I get strangely overcome with joy when airplane passengers break out in applause after a successful landing. I’ve never really known precisely what the clapping is for, but nor do (I suspect) the majority of the clappers - I think many just join by force of social pressure. Is it applauding the pilots (or more likely the onboard avionics computers) that successfully landed the airplane? Is is pure relief of being hurled through the air at 39,000 feet for hours and miraculously surviving? Is it an expression of thanks to the flight attendants, or perhaps the onboard entertainment? In any case, when the clapping begins, I always join in and find it immensely satisfying. Even though I don’t know what I’m clapping for, I feel incredibly happy, and applaud with gusto. Today, I wasn’t sure which way it was going to go, because moments after the rubber tires smoked the pavement of the Holguin runway, there was no clapping; just people looking expectantly at each other, waiting for somebody else to kick it off. I looked over to Magnus. He looked over to me, raised an eyebrow, and then did a single, soft clap. Then a second. And that was all it took for the passengers to burst out in a hearty round of applause, spreading love and happiness, all smiling, enjoying the ruckus. This was a fine start for our trip to Cuba.
As we stepped off the airplane, the moist tropical air enveloped me like a favourite blanket, welcoming me back to this fine Caribbean nation. The immigration process was predictably slow, and as we waited in line a drug sniffing dog weaved in and out of the white, wintry legs.
“Magnus,” I said, “I hope that dog doesn’t smell those bacon and Havarti sandwiches I put into your bag.”
“Hey, we’re not supposed to be bringing food in, I don’t want them in my bag! You take them.”
“No man, just leave them in there, these guys don’t care about that. If they do ask you about them, I’ll just say they are mine…unless the situation looks dicey, then I’ll say I’ve never met you before in my life.”
Well, they didn’t care about the bacon sandwiches, and soon we were on the bus headed for our resort - the Fiesta Americana Costa Verde. The ride took less than an hour, during which we had a quick nap to try and shake off the 2am start.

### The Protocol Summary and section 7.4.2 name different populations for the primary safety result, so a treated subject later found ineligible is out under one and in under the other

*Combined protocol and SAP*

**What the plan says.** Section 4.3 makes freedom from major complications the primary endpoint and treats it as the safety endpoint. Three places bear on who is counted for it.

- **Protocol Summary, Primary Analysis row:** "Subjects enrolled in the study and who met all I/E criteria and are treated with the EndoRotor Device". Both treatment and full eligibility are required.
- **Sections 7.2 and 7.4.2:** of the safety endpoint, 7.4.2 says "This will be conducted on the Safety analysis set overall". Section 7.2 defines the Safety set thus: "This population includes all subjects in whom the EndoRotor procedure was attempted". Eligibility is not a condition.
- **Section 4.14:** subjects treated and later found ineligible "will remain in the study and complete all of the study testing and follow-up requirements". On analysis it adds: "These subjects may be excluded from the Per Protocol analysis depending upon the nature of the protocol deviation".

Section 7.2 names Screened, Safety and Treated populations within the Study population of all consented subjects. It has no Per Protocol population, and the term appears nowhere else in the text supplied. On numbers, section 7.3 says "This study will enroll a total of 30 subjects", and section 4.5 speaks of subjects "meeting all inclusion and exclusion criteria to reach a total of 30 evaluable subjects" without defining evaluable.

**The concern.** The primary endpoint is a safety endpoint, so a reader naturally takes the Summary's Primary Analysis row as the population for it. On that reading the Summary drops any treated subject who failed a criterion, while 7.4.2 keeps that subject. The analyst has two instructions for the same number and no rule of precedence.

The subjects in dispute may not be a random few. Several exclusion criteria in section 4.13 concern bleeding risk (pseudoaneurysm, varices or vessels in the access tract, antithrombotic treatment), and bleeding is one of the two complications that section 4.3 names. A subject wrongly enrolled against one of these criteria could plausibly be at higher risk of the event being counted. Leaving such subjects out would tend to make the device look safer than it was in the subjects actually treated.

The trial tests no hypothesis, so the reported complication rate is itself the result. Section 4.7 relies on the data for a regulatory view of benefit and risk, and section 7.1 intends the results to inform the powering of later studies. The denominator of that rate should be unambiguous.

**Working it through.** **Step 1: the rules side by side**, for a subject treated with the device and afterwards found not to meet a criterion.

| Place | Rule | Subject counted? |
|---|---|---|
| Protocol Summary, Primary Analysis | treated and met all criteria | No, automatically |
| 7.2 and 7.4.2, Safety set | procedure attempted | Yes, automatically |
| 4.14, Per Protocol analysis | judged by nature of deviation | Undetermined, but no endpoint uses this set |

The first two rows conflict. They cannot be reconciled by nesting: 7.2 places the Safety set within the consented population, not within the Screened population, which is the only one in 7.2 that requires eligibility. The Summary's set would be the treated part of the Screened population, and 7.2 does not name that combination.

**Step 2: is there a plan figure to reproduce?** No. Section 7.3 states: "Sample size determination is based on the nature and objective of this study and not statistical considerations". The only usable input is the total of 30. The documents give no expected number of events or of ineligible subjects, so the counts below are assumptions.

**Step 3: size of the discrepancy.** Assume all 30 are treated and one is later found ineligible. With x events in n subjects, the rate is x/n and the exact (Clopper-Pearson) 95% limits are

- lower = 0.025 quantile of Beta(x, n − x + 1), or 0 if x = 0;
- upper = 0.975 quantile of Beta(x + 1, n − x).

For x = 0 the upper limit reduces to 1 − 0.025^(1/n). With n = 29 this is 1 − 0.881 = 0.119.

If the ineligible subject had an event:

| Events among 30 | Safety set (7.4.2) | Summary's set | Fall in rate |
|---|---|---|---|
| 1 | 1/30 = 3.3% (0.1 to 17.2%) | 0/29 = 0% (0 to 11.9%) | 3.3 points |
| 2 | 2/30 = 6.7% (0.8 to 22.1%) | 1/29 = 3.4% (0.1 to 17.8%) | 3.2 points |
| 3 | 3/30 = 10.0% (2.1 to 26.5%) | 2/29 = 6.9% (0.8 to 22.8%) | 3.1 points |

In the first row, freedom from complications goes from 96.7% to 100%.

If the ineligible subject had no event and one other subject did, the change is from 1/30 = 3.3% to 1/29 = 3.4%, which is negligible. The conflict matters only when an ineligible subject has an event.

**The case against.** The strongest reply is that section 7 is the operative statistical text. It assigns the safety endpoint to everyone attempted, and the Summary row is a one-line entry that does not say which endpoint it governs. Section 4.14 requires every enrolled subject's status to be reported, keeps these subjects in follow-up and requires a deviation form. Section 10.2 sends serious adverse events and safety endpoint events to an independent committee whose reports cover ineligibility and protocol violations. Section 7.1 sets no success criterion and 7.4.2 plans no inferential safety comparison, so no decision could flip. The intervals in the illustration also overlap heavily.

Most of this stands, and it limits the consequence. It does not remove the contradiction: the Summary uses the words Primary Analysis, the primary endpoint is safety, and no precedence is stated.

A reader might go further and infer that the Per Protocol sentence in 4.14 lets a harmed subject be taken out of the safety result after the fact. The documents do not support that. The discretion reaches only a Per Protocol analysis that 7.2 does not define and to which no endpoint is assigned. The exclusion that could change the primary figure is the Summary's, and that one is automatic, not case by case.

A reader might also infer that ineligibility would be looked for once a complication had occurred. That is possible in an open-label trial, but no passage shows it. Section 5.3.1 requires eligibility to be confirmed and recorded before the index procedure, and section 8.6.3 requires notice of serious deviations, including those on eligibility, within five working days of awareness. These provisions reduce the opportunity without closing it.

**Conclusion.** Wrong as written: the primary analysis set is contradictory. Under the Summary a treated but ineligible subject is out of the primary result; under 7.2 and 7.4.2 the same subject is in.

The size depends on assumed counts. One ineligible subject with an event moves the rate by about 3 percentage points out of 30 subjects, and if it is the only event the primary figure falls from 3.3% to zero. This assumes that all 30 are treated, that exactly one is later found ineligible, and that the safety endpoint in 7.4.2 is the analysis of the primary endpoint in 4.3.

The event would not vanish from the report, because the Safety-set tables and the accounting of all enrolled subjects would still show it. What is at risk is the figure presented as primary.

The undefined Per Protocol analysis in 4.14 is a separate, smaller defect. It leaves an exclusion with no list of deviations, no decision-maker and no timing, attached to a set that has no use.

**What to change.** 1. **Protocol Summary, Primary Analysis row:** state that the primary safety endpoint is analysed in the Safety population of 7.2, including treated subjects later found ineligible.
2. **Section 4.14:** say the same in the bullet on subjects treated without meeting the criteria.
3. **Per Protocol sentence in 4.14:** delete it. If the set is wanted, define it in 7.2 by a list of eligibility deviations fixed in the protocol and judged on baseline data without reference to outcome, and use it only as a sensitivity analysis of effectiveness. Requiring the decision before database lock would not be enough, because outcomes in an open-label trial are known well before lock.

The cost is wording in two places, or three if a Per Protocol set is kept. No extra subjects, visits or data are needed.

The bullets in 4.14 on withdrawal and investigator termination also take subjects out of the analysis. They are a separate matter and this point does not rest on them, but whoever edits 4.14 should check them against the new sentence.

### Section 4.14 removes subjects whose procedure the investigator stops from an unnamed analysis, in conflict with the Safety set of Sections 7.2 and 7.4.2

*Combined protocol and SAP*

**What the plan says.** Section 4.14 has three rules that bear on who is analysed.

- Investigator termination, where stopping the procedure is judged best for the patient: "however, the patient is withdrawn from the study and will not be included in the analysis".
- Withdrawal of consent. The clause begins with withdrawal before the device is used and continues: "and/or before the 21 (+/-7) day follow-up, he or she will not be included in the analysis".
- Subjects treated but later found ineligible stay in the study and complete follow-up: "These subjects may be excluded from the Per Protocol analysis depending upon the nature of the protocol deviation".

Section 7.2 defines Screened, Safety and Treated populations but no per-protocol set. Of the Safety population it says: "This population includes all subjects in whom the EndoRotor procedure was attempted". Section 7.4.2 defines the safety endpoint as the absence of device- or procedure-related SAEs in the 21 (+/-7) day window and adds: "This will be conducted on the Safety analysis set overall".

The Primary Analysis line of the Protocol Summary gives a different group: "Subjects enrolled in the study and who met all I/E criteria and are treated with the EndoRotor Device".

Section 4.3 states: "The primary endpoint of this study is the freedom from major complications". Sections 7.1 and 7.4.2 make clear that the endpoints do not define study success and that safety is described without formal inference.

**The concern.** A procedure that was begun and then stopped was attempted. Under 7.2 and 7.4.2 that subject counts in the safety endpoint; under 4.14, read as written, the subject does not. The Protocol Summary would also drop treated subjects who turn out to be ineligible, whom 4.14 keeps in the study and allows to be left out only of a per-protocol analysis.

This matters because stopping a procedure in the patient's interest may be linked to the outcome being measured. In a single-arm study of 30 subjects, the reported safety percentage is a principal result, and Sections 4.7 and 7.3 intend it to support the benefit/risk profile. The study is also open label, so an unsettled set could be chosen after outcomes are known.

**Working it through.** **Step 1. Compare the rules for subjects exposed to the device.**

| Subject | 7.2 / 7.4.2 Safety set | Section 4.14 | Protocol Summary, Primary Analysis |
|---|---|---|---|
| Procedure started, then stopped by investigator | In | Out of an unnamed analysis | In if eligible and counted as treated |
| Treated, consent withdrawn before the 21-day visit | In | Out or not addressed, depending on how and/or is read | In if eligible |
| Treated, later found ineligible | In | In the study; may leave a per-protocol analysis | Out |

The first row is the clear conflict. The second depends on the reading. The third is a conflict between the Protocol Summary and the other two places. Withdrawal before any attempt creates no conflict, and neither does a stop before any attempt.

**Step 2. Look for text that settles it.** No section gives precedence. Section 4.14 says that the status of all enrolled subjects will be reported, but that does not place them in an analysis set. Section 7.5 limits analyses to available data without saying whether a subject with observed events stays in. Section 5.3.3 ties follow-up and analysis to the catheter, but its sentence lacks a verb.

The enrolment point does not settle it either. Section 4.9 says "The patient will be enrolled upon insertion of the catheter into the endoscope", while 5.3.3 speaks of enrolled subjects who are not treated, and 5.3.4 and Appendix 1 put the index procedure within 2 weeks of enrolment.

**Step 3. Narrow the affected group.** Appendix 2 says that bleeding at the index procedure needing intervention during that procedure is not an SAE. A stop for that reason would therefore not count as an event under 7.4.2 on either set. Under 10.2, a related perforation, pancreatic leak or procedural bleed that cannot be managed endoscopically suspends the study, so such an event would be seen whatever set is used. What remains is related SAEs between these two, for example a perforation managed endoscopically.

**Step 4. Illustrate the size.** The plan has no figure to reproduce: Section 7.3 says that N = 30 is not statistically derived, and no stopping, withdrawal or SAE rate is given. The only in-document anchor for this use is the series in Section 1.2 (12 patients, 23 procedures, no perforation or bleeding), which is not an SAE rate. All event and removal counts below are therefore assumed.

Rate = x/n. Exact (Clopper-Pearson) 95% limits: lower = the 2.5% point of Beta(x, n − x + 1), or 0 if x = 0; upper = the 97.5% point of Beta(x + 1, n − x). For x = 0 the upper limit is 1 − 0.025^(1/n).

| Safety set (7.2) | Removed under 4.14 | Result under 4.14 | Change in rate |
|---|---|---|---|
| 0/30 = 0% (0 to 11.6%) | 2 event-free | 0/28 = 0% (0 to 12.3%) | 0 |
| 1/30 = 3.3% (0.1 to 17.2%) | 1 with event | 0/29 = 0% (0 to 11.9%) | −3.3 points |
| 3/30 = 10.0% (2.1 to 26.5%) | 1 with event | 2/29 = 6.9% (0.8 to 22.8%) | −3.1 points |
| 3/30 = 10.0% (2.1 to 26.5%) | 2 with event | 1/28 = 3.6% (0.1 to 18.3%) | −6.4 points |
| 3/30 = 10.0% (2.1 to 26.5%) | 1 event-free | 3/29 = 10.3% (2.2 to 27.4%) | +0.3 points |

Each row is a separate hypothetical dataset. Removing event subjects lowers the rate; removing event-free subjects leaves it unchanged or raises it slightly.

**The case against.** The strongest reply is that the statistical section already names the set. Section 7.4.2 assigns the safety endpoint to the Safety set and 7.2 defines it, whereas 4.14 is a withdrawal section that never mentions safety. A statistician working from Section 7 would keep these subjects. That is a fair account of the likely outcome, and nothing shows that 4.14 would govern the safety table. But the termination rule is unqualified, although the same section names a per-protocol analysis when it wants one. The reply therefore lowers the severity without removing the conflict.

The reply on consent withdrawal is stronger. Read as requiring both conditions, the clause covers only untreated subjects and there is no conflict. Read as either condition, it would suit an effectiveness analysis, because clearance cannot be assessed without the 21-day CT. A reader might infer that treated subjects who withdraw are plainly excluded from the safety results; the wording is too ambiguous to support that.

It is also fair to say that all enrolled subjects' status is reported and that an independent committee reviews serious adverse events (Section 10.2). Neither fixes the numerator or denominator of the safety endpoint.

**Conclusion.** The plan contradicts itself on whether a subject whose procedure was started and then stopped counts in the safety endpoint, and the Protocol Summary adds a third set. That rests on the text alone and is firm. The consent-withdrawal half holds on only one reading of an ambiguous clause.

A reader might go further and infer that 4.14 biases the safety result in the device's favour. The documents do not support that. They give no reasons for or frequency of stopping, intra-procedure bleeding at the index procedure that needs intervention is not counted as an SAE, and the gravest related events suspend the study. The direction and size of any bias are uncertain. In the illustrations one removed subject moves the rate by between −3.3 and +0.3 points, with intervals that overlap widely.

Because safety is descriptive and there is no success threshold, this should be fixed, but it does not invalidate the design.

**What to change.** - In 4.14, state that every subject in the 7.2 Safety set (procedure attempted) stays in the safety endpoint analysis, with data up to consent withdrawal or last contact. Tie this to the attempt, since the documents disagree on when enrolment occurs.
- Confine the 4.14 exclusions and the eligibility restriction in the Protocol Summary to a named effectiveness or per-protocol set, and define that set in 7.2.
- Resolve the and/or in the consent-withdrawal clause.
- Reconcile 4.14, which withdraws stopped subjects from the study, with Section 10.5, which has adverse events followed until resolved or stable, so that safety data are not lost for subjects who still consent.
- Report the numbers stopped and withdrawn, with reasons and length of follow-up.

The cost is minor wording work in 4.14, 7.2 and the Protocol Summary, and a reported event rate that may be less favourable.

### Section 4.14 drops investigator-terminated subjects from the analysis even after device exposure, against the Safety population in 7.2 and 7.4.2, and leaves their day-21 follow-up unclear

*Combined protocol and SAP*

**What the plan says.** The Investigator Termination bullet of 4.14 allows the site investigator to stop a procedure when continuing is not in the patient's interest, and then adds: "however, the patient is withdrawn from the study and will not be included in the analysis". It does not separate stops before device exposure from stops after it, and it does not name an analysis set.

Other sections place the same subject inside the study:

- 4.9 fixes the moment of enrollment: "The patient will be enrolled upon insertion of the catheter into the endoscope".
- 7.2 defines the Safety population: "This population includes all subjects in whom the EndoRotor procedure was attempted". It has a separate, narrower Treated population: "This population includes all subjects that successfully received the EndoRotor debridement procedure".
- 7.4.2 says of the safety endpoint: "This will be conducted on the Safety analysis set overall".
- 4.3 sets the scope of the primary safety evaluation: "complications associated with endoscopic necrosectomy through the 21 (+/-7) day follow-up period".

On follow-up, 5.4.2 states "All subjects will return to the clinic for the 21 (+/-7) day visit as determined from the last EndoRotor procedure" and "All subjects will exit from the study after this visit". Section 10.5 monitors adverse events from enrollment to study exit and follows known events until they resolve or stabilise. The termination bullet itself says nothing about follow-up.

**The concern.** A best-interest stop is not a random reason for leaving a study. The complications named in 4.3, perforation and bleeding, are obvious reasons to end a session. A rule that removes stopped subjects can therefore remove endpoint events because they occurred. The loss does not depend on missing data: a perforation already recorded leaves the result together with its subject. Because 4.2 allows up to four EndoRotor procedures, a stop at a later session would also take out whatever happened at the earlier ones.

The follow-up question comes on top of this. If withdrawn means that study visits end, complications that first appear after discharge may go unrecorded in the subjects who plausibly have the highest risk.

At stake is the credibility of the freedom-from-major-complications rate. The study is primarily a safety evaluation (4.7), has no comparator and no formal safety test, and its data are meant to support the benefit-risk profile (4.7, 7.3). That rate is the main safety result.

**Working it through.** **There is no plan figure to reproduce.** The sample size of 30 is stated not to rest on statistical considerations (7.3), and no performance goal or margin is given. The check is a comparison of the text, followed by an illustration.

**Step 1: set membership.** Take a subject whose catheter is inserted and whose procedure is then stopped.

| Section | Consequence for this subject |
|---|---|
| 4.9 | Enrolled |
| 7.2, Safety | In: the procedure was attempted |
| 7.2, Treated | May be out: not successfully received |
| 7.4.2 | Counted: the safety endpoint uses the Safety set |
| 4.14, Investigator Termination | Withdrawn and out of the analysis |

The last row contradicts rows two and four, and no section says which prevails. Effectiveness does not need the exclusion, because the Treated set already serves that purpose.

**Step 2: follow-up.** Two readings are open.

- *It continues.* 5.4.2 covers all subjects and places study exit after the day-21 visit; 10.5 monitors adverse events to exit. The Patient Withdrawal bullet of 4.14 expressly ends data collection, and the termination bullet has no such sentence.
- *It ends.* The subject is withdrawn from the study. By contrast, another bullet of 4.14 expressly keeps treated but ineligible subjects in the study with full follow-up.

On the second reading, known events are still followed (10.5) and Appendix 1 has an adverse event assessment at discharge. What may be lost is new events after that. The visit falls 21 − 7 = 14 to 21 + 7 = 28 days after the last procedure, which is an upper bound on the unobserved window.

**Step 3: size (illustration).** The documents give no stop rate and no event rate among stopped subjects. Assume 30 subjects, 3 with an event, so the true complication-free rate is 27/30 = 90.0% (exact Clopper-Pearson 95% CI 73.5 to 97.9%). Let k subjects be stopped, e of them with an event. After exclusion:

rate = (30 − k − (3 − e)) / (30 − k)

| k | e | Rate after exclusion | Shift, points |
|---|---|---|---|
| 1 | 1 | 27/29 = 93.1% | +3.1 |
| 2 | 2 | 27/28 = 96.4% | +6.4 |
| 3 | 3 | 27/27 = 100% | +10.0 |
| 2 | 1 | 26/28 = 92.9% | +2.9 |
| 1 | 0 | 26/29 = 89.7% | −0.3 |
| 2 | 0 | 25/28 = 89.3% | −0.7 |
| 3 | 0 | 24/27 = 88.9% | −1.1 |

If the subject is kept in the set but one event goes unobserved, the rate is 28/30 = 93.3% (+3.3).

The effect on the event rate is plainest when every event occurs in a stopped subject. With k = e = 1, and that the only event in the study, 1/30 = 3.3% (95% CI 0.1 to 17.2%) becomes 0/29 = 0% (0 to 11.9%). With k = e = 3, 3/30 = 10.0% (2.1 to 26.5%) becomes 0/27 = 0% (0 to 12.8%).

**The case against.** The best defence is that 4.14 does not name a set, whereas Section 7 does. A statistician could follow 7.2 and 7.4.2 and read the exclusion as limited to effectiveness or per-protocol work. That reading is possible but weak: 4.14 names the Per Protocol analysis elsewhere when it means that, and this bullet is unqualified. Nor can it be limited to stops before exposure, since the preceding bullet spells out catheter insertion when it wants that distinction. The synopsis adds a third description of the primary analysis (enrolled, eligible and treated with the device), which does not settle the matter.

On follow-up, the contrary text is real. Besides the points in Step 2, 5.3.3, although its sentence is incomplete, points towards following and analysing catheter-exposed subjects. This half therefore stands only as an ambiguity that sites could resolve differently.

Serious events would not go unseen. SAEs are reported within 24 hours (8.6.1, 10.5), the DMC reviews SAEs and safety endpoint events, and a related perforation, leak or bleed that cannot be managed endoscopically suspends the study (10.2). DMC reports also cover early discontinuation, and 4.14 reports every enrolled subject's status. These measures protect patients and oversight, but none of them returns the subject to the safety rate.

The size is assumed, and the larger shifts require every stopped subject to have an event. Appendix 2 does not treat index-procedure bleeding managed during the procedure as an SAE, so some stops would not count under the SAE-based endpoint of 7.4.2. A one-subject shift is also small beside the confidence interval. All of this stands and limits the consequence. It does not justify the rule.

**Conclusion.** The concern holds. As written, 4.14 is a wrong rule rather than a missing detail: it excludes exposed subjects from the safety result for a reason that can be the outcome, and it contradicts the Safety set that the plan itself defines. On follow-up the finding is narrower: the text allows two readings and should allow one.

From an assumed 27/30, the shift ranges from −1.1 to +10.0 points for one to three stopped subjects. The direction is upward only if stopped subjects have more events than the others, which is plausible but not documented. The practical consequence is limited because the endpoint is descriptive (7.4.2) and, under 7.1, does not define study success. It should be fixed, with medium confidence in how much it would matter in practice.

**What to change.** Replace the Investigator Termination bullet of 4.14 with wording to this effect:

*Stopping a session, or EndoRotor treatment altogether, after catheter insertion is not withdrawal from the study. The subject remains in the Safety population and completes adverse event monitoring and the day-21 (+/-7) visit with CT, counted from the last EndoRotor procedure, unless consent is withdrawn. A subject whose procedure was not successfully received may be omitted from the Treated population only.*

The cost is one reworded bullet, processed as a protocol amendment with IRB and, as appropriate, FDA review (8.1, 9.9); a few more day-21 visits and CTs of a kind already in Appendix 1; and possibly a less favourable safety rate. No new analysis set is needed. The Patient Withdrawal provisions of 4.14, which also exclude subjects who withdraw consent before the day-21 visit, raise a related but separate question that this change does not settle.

The queue at the check-in desk upon arrival was manageable, but sadly they did not have our room ready yet, so we were directed to leave our bags there and go for lunch, which we did, but with some grumbling as we seemed to be the only ones whom were not given a room immediately. This is the point on a Cuba vacation where you need to toss your Canadian expectations and hair trigger sense of irritability out the window, because time now has little meaning. Quick must be replaced with slow, precise must be replaced by approximate, and obstacles must be faced with a smile and surrender instead of fierce determination.
We received our room key and embarked on what I call the “Victory Walk’, which happens at the start of your trip and is when you cross the resort in your winter clothes, dragging your bags behind you, sweating in the heat, but with a joyful smile plastered on your face for all to see, as this is Day 1 of your holiday and there’s nothing but sand, sun, and free Pina Coladas in your future. The reverse journey on the final day of your trip is called the “Walk of Shame” for obvious reasons..
Ana shoved the key card into the door, and we pushed in, but found the room to be very occupied, with open bags, clothes and other junk flung all around the space. Fortunately, there was nobody on the bed doing the Hokey-Pokey, which would have been quite uncomfortable (but outrageously funny), so we just backed away, returned to reception, got another room, and performed our second Victory Walk to our new room, which was unoccupied, clean and very nice.